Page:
Nicholas Kristof’s sanctimonious “advice” to Israel in today’s New York Times sounded eerily familiar. Not the sentiment–“helping” Israel by bashing it repeatedly is a time-honored tradition among Israel’s “friends” in the media–but the actual language used. “Friends don’t let friends drive drunk,” Kristof says, imploring Israel to stop building homes for Jews in Jerusalem.
That sort of clichéd silliness had a distinctly Friedmanesque ring to it. And so it was. Here was Thomas Friedman last year reacting to the news Israel planned to build more homes for Jews in Jerusalem: “Friends don’t let friends drive drunk.” There are many reasons for someone to avoid writing like Tom Friedman. Chief among them is: What did the English language ever do to you? But if Times columnists are going to echo Friedman, I have a request. How about this paragraph?:
The issue today is not whether Jerusalem will remain the unified capital of Israel, but whether it will be the habitable capital of Israel. Anyone who has visited Jerusalem lately knows Israel’s hold over the city is unchallenged, and I’m glad it is. Jerusalem was never a more open city to all religions than under Israeli rule after 1967.
That’s Friedman way back in 1997. Things were very different then. Benjamin Netanyahu was prime minister, the Israelis were being pressured to make concessions to an untrustworthy Palestinian leadership, and a Democratic president was attempting to influence Israeli politics so as to replace Netanyahu with an Israeli politician he liked better. OK, maybe things weren’t so different after all.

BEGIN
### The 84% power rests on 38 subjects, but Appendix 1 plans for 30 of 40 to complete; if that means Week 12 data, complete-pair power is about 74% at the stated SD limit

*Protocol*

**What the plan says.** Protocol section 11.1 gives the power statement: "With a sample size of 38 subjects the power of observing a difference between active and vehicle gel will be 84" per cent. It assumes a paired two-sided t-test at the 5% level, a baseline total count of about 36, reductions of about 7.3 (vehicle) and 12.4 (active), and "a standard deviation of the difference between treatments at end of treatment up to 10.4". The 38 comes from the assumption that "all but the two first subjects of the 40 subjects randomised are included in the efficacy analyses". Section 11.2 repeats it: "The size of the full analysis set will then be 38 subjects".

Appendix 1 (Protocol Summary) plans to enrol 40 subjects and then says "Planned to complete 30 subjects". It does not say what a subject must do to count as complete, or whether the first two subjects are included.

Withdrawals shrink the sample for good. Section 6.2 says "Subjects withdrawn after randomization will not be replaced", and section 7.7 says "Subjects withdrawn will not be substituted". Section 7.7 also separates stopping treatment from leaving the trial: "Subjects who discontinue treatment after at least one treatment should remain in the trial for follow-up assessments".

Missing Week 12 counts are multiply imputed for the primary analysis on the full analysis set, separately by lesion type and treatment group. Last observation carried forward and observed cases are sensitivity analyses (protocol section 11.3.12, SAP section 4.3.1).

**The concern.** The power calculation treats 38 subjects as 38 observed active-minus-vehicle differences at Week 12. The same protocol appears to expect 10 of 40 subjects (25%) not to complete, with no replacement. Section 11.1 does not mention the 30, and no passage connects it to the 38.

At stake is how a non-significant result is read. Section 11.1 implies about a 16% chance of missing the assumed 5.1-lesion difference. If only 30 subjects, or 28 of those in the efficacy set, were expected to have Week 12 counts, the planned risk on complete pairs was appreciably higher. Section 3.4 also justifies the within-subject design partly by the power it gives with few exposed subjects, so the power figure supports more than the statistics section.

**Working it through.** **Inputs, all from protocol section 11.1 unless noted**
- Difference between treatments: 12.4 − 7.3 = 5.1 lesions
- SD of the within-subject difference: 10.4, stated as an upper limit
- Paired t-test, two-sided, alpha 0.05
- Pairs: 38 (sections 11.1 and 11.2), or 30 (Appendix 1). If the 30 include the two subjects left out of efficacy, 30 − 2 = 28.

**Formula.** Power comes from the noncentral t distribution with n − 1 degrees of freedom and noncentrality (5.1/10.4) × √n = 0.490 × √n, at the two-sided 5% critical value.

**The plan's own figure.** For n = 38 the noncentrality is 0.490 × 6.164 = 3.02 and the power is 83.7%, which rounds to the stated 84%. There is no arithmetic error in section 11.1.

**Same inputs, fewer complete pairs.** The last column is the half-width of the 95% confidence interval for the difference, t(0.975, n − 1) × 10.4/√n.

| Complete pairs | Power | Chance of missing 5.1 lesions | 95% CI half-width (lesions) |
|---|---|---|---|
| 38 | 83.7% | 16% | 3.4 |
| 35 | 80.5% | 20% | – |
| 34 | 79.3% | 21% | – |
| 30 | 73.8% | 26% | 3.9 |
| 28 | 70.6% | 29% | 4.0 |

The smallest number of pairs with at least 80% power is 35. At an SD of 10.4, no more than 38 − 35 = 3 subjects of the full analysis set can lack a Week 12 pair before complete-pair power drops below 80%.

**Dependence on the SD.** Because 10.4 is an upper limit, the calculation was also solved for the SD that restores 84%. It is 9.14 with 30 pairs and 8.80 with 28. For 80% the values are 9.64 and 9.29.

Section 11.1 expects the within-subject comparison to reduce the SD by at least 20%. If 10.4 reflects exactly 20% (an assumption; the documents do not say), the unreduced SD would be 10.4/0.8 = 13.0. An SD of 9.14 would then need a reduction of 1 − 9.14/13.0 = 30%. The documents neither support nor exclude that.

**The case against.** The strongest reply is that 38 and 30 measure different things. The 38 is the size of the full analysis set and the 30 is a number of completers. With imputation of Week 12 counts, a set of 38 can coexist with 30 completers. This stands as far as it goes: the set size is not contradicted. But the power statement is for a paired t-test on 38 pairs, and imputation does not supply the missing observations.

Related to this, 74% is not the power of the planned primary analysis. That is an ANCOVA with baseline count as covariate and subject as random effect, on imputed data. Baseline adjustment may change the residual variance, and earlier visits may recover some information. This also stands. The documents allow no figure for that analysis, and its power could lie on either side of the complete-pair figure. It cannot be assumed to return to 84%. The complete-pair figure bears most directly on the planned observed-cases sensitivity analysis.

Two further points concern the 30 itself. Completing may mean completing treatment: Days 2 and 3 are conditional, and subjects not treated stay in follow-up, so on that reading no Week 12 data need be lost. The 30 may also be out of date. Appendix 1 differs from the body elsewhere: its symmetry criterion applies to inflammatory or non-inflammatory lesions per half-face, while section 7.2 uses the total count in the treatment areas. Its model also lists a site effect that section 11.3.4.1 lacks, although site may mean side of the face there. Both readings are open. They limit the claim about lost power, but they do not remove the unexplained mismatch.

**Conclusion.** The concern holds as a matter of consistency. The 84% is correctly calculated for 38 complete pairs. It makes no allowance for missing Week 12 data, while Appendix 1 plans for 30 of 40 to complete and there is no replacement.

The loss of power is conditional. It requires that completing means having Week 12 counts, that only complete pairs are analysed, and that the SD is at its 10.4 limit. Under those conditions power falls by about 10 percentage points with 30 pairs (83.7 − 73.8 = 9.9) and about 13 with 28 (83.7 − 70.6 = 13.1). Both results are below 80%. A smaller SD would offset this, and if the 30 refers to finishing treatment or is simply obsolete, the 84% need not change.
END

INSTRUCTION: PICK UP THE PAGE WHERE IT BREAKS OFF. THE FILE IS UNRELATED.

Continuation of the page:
But Friedman was different. Notice the crisp logic, the unabashed admission that Israel’s control over a unified Jerusalem made both moral and legal sense. There would be noticeably more diversity on the Times op-ed pages if the paper replaced Kristof with 1997’s Friedman.
The rest of today’s column is as predictable as gravity. Kristof whitewashes Palestinian violence, blames Israel for Turkey’s turn away from the West, and scolds Israel for building new homes in areas he full well knows will be part of Israel in any peace deal. In fact, on that last point, the latest round of building that upsets Kristof is taking place not in eastern Jerusalem, but in southwest Jerusalem–west, in fact, of the Knesset.
But no matter. Today’s version of Tom Friedman says Israel is drunk, and so must Kristof. For without this echo chamber, without the comfort of the epistemic closure of which Paul Krugman brags and Friedman and Kristof openly practice, how could the scions of leftist moral relativism ever sleep at night?